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This fintech design engineer shares his 5 methods for getting cross-company buy-in

Plaid's Adekunle Oduye explains how he builds seamless design systems, builds cross-company bonds, and showcases his value.

A headshot of design engineer Adekunle Oduye over a gradient green and yellow background.

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In order to dazzle users on the surface, a site's internal processes need to work smoothly, too. Code needs to run seamlessly. Load times need to be kept to a minimum. And everyone who built that final product needs to collaborate behind the scenes easily and transparently. After all, a site’s design elements can only talk to each other well if the people who built them do, too. As much as a strong site is about layout, navigation, and aesthetic, it’s also about team harmony.

No one knows this better than Adekunle Oduye, design engineer at fintech company Plaid, who has previously built products for NASDAQ, Memorial Sloan Kettering, and Mailchimp. Though his title may be design engineer, Oduye is an example of how designers actually wear many hats: he’s a designer and coder, a people manager, and systems designer.

As he explained to Rob Goodman, host of Wix’s Now What? podcast, in a recent episode, a strong design system relies first and foremost on understanding people—both internal and external—and building bonds. Below, you’ll find some of our favorite takeaways on building harmonious design systems. Listen to the full episode here:

1. Build cross-company bonds

To build a design system that works well, all its separate pieces need to work well, too. Every company is different, so try to understand the unique needs of various internal stakeholders first.

“Build a design system that solves their needs, and then hopefully create a process that allows them to build a better product,” Oduye says. “At the foundation, it always starts with the people, understanding their needs, their wants, and their goals.”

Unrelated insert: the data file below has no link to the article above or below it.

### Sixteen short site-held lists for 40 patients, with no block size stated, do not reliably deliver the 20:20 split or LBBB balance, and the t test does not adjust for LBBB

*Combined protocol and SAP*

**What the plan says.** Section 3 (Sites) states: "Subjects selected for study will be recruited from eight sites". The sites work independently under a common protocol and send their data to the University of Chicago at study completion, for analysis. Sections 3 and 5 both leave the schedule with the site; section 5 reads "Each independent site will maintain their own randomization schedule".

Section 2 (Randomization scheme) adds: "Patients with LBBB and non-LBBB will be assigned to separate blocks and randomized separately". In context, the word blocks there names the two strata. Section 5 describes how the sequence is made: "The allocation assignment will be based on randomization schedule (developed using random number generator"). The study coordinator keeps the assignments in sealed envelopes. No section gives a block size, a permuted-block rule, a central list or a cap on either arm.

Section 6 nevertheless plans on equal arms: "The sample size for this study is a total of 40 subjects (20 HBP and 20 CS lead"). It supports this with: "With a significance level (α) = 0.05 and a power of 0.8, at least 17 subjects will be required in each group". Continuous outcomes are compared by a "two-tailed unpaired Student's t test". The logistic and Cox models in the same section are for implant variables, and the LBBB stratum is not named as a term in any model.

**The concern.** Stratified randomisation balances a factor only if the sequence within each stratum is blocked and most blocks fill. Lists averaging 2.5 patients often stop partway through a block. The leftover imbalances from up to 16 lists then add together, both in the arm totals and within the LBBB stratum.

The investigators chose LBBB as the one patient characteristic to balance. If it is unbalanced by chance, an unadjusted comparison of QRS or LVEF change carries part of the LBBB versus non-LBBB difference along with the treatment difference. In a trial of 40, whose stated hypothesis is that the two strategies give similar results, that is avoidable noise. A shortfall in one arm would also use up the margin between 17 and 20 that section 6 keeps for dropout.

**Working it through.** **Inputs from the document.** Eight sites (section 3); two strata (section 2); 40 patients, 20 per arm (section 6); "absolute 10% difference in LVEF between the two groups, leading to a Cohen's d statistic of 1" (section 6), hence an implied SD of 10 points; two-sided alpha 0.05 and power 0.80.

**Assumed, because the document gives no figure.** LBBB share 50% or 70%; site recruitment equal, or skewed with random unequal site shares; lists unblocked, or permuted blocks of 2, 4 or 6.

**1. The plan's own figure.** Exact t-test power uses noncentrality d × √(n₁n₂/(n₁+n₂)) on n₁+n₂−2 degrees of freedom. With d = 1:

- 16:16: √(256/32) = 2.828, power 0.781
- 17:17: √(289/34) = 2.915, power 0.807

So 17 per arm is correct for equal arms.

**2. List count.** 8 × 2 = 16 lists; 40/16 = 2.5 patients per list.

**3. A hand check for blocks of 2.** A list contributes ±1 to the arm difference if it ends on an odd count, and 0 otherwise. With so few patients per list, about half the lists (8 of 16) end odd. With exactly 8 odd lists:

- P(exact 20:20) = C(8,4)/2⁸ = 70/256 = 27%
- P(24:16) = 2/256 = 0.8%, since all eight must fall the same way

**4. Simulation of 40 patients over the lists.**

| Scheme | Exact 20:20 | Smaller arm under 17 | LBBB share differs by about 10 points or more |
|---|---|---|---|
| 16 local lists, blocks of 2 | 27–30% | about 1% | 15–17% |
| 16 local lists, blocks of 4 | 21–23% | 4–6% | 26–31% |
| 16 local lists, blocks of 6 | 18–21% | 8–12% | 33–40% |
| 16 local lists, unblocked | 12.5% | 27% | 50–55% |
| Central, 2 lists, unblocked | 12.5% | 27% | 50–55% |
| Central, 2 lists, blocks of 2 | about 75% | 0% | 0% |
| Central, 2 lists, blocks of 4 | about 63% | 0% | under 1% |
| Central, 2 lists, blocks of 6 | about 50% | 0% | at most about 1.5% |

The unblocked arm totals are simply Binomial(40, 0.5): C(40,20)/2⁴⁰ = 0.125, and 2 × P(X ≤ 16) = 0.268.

2. Show the process

Bring in various stakeholders early and often, and show them your work as it progresses. This will give team members across departments a sense of ownership, build camaraderie, prevent last minute changes, and help other team members understand your role.

“Even if I'm creating a prototype or I'm creating some sort of component, I showcase the product to everyone,” says Oduye. “It doesn't matter if it's still a work in progress or if it's finished. Sharing the process will allow people to understand what a design engineer is, and what it entails, because it's just not just like building stuff.” It's macro-level problem solving, like a lot of design roles: asking questions, identifying problems, and finding solutions.

3. Prototype

Bring in systems tools that minimize back and forth. According to Oduye, prototyping can smooth out the decision-making by injecting quantifiable data into the process and removing guesswork. “I like to prototype things out, show it to users, get feedback and then allow the data to figure out how we want to proceed.” Test a few ideas before moving forward with one.

4. Lose the jargon

Stakeholders from different teams will come to the table with different skill sets. So, speak to them in a language they’ll understand and find approachable ways to talk about technical aspects of your work, especially for non-technical team members. (Start talking in technical jargon to your project manager or CFO, for instance, and you could risk losing them right away.)

“I want to make sure to be able to make it as simple as possible, so that even if I brought my mother or sister and explained stuff to them, they could understand it,” explains Oduye.

To do this, Oduye employs references that just about anyone would be familiar with, like restaurants or recipes. “Showcase a lot of [your work], but also communicate in a way where everyone can understand what you're doing and the benefits,” he says.

5. Showcase your value

Sure, you’re a designer. But in order to get the resources and support your project needs, you also need to be a salesperson and showcase your worth internally. Have an answer ready for when your boss asks “why do you want to do this?” or “what’s its value?”

“You always want to try to sell yourself and be able to kind of showcase the value of your ideas,” says Oduye. “Whatever I do, I’m selling something.” This could also mean showing off your project’s results in a post-mortem presentation or email. After all, how will the rest of the team know the product was a success if you don’t share it?